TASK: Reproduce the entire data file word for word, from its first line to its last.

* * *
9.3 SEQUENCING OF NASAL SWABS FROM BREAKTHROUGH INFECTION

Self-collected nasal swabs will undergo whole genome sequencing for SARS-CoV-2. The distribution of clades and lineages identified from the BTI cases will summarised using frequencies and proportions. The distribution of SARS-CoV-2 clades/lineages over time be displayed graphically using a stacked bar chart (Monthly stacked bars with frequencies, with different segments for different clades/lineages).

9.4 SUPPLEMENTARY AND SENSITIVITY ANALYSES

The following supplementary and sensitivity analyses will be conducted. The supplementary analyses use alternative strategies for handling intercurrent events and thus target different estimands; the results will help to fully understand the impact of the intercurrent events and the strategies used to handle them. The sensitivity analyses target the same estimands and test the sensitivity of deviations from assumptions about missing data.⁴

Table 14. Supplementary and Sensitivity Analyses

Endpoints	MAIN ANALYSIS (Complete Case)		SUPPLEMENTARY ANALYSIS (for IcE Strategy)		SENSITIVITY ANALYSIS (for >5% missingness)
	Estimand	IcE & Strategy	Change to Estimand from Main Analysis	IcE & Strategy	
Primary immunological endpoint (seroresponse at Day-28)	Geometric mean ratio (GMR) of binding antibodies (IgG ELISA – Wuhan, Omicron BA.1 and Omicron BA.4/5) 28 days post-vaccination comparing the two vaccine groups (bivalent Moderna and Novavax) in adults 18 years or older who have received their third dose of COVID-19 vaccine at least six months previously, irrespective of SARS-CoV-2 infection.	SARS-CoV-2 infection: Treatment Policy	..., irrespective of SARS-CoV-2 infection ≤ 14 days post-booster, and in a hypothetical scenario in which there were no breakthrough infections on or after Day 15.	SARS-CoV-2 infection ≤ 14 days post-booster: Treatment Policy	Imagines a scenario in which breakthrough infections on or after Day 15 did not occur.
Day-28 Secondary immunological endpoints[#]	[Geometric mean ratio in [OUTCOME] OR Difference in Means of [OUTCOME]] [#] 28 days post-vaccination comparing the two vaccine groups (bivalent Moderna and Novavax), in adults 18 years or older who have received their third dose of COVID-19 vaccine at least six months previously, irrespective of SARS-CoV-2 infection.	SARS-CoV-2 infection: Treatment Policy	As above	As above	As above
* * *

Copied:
9.3 SEQUENCING OF NASAL SWABS FROM BREAKTHROUGH INFECTION

Self-collected nasal swabs will undergo whole genome sequencing for SARS-CoV-2. The distribution of clades and lineages identified from the BTI cases will summarised using frequencies and proportions. The distribution of SARS-CoV-2 clades/lineages over time be displayed graphically using a stacked bar chart (Monthly stacked bars with frequencies, with different segments for different clades/lineages).

9.4 SUPPLEMENTARY AND SENSITIVITY ANALYSES

The following supplementary and sensitivity analyses will be conducted. The supplementary analyses use alternative strategies for handling intercurrent events and thus target different estimands; the results will help to fully understand the impact of the intercurrent events and the strategies used to handle them. The sensitivity analyses target the same estimands and test the sensitivity of deviations from assumptions about missing data.⁴

Table 14. Supplementary and Sensitivity Analyses

Endpoints	MAIN ANALYSIS (Complete Case)		SUPPLEMENTARY ANALYSIS (for IcE Strategy)		SENSITIVITY ANALYSIS (for >5% missingness)
	Estimand	IcE & Strategy	Change to Estimand from Main Analysis	IcE & Strategy	
Primary immunological endpoint (seroresponse at Day-28)	Geometric mean ratio (GMR) of binding antibodies (IgG ELISA – Wuhan, Omicron BA.1 and Omicron BA.4/5) 28 days post-vaccination comparing the two vaccine groups (bivalent Moderna and Novavax) in adults 18 years or older who have received their third dose of COVID-19 vaccine at least six months previously, irrespective of SARS-CoV-2 infection.	SARS-CoV-2 infection: Treatment Policy	..., irrespective of SARS-CoV-2 infection ≤ 14 days post-booster, and in a hypothetical scenario in which there were no breakthrough infections on or after Day 15.	SARS-CoV-2 infection ≤ 14 days post-booster: Treatment Policy	Imagines a scenario in which breakthrough infections on or after Day 15 did not occur.
Day-28 Secondary immunological endpoints[#]	[Geometric mean ratio in [OUTCOME] OR Difference in Means of [OUTCOME]] [#] 28 days post-vaccination comparing the two vaccine groups (bivalent Moderna and Novavax), in adults 18 years or older who have received their third dose of COVID-19 vaccine at least six months previously, irrespective of SARS-CoV-2 infection.	SARS-CoV-2 infection: Treatment Policy	As above	As above	As above